President Kennedy and the First Lady (Dallas 22/11/63)

This is Stephen King at his finest. For years I have always declared that The Stand was his best book. Probably because it was the first one of his books that I read. But I now stand corrected. 11/22/63 is without a doubt his best book to date.

King has always had a talent for making his characters seem alive and breathing. His cinematic style of writing also make his stories just as alive as his characters. He still lets us into the minds of the people he writes about, which helps to make them seem more real.

In this book he manages to keep track of all the threads of the story (or strings, as it were) and tie them up in a bow at the end of the story. King is really the only writer who can consistently make me cry and laugh at his stories. His books also make me partake in one continuous “read-a-thon” where I cannot put the book down until I’ve finished it. Once I’ve finished it and read his afterword notes, I pick it up and read it again.

I think I got so swept away by the story because of the time period that is was set in. I was a small child in the 60’s and became a teenager in the 70’s. Apart from living in Sacramento California when I was 5, I grew up in the south. The picture he paints of the time, people and area is spot on.

When he writes of the small Texas town where Jake meets Sadie, I can “see” the teenagers with their flat tops and Ked sneakers and penny loafers (with a dime stuck in the front of the shoe) and I can taste the king size Cokes and smell the ever present cigarette, cigar and pipe smoke. As Jake points out, everyone smoked in the 50’s and 60’s. These were the last days of innocence in America. We’d won the war. John Wayne was still number one at the box office and America was the golden land of opportunity.

It was also the days of racial segregation, the KKK and “better dead than red.” There were towns in the south that did not allow black people to live within their hallowed city limits. A time when the Army and the police and the National Guard had to escort black students to a white school. It was also Ozzie and Harriet, Leave it to Beaver and Father Knows Best. Russia was the “big bad” that the world faced and nuclear weapons were what we dropped on Japan and Russia beat us into space and had atomic weapons.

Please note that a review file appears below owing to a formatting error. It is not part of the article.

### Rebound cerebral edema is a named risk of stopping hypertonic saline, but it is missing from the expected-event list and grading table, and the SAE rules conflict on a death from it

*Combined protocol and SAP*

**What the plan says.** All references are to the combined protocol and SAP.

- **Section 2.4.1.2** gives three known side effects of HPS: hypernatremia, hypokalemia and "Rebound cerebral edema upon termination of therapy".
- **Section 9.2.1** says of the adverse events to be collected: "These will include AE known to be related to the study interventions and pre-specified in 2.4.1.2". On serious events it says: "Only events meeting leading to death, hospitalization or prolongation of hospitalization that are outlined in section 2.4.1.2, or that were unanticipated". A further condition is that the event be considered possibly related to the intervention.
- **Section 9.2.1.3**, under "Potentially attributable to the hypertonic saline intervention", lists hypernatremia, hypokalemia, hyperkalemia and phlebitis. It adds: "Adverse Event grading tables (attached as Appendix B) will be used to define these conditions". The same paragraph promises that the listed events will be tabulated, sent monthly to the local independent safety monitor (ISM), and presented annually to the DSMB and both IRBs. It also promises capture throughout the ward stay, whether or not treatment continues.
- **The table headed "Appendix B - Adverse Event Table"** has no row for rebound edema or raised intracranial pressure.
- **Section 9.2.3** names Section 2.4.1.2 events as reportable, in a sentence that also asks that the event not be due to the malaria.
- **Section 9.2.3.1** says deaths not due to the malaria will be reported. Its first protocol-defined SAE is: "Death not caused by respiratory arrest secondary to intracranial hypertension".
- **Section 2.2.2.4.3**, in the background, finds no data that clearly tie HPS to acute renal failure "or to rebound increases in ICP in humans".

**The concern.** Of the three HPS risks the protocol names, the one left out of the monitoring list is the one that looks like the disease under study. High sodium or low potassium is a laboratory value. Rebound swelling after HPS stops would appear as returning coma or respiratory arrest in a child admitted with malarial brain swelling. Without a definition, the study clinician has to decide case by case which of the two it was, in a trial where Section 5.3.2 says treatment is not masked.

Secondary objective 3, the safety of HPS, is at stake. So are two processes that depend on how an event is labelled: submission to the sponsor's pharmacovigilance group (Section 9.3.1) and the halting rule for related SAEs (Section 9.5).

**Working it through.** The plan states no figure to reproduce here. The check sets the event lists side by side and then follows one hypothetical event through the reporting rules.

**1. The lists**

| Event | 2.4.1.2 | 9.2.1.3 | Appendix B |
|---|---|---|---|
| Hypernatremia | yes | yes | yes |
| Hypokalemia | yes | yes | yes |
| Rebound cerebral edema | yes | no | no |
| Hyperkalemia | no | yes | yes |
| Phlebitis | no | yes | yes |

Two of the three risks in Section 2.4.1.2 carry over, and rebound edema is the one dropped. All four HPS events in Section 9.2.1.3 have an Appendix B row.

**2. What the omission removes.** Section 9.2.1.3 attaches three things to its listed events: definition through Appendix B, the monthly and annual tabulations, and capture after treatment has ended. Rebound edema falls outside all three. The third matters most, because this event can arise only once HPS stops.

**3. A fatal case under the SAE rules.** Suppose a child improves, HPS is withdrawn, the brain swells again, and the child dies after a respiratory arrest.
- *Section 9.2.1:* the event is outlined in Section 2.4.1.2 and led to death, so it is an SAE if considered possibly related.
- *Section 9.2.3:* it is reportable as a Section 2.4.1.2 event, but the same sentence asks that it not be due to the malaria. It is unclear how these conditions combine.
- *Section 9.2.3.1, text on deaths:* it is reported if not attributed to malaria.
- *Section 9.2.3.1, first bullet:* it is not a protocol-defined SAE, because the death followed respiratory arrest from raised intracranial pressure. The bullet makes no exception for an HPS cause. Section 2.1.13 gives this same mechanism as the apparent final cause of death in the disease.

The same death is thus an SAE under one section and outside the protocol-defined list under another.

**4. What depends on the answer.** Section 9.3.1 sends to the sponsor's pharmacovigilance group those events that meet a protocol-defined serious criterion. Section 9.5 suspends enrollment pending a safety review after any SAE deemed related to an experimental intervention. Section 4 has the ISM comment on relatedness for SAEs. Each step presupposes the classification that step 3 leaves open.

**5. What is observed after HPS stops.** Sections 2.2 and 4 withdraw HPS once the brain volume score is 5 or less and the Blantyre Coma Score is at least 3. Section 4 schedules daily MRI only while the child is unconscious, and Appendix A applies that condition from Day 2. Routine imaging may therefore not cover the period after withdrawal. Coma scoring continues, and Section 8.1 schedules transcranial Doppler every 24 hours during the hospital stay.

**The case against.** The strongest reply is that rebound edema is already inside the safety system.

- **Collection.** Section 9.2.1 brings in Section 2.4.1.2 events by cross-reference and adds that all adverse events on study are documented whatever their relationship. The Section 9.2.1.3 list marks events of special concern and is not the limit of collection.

I can still remember the signs of restaurants and cafes that said, “No Coloured’s” and of course the all-purpose catch-all, “We reserve the right to refuse service to anybody.” This would change in the 70’s when it was no longer deemed appropriate to be racially bigoted. The signs were replaced with the, “No shirt, No shoes, No service.” This prejudice against the long-haired, peace-loving, hippies was acceptable.

It is this backdrop that Jake has to inhabit. And we are there with him, every step of the way. But Jake is not alone, he feels like the past is actively fighting him every step of the way on his journey to save the US president from assassination.

He learns that the past doesn’t want to be changed.

If I used a star system for rating books I’ve read, 11/22/63 would get a 5 out of 5 stars. So okay the idea isn’t necessarily original, King himself writes about Jack Finney‘s Time and Again. But it is the way it is written that makes this a classic tale and one worth reading.

In my humble opinion, Stephen King is, as his name suggests, the crowned head of popular fiction. I don’t think that he is in any danger of losing his crown.

Stephen King.